Should "obesity" be a prohibited ground of discrimination in Canadian human rights legislation?
The National Post newspaper ran a story today ("Obese Canadians should be granted legal protection from discrimination, professor says") which discussed whether obese people should be protected from discrimination in Canadian human rights legislation.
The article noted that this could be achieved in a few different ways. First, obesity could be treated as a "disability", which is already a recognized ground in human rights legislation. As it relates to this approach, the article noted theat:
- in December 2014, the European Court of Justice ruled in favour of a Danish childcare worker who said he was fired because of his weight. The court held that people who are obese can be considered "disabled" and thus protected from discrimination but the court stopped short of saying at what weight a person could claim disability; and
- In 2008, the Supreme Court of Canada ruled that disabled people - including the "morbidly" obese - have the right to two seats for the price of one on flights within Canada.
What the article didn't note in relation to this approach is that there are already reported cases in Canada in which employers have been found liable for discrimination, based on disability, related to a person's weight.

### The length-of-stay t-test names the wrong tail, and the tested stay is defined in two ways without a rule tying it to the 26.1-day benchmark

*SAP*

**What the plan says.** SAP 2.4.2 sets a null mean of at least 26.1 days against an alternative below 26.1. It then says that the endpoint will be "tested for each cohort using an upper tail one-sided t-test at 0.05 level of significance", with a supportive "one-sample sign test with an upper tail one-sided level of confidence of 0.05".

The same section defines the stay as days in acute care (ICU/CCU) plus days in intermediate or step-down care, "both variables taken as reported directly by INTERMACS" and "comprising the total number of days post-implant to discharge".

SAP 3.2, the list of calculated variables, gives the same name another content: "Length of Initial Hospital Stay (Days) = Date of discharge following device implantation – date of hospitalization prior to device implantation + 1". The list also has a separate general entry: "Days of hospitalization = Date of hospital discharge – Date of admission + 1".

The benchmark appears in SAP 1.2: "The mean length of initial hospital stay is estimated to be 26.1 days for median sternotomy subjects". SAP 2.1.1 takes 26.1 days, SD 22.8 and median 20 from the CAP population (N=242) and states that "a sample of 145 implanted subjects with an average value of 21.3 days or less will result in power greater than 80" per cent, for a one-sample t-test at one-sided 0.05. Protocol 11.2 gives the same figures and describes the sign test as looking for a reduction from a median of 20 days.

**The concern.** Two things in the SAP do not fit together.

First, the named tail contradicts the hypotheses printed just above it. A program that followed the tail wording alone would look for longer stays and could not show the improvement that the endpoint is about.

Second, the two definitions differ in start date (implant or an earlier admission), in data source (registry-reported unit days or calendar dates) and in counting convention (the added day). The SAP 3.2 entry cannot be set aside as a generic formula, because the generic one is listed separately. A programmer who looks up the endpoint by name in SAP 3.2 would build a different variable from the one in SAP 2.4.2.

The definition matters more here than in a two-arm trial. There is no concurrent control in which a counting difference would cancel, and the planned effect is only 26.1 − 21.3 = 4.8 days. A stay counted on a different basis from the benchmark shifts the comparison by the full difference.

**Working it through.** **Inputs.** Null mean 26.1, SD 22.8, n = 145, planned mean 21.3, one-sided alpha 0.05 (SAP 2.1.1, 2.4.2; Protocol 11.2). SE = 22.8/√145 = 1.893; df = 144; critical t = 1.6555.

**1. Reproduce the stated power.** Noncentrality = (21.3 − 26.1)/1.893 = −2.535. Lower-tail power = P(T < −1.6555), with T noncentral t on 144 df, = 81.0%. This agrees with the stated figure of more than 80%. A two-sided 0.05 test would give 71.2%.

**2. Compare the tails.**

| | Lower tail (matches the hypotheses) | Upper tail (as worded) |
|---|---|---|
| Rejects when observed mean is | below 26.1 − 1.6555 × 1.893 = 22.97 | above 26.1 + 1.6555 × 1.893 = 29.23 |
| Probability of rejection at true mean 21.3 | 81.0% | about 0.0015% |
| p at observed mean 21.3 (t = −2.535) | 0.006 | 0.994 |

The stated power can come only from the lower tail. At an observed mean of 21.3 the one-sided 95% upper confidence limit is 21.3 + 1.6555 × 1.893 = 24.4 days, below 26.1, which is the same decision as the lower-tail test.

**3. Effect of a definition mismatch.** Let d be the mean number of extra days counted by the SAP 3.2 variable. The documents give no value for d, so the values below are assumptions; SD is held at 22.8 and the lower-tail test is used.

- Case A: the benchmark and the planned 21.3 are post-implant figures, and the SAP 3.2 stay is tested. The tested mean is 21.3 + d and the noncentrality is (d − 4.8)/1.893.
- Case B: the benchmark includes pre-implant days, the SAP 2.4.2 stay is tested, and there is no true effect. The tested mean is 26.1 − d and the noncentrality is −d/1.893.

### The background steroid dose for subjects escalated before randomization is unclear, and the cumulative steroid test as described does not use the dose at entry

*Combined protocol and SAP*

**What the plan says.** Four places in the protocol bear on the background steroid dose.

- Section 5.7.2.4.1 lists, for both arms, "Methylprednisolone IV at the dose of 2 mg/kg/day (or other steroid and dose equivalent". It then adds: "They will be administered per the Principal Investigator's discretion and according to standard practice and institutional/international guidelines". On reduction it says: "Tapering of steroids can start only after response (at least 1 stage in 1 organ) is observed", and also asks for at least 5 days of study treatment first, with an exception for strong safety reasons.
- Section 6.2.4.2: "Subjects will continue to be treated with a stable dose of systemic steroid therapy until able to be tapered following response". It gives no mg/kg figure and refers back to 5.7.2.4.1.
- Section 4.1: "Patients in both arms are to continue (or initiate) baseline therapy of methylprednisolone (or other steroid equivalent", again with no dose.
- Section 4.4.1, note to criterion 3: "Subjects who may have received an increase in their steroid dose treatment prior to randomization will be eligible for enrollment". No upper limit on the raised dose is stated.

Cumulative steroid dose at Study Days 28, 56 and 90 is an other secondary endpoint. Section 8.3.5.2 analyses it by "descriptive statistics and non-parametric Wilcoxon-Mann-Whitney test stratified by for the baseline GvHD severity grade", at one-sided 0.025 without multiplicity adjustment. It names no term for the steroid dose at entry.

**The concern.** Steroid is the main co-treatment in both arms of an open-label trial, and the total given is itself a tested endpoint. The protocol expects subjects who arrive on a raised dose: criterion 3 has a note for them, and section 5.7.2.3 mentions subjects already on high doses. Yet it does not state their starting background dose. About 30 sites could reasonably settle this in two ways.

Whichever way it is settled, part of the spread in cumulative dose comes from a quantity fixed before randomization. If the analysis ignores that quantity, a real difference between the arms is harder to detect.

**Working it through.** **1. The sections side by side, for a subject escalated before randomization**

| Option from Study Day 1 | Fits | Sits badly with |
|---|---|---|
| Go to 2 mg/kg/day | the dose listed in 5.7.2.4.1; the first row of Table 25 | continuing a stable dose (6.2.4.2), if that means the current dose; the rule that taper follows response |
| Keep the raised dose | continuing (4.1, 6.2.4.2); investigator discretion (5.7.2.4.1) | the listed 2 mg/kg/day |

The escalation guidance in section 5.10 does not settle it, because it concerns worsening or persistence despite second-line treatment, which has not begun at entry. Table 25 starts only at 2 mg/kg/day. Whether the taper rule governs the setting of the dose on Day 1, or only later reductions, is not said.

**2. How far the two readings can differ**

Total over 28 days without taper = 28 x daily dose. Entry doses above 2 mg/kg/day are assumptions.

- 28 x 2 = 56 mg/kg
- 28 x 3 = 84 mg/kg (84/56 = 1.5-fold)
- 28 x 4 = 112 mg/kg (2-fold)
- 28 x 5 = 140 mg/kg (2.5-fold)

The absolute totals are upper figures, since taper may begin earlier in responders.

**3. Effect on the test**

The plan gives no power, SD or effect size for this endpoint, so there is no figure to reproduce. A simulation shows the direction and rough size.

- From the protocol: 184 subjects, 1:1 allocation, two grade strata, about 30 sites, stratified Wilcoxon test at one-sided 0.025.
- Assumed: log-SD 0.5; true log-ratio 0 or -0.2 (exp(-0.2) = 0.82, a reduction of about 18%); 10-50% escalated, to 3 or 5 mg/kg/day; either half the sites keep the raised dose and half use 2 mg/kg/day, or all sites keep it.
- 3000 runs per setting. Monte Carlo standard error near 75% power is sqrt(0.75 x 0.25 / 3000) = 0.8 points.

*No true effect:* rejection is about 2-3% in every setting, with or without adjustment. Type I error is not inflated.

The cases are set out in a paper (Is Obesity a Disability?) written by Casey M. Dockendorff at law firm Filion Wakely Thorup Angeletti. See also the more recent discussion of this issue by Michele Glassford in her post ("Recognizing obesity as a disability - Slippery slope or basic human dignity?") in the First Reference Talks blog.
What is more interesting about the National Post article is that suggests that obese people should be protected from discrimination in a way that does not treat obesity as a disability. Specifically, the article notes that human rights legislation could be amended by adding "obesity" as a new, discrete category or ground or it could be amended to ban "appearance" bias - prohibiting discrimination solely based on how a person looks.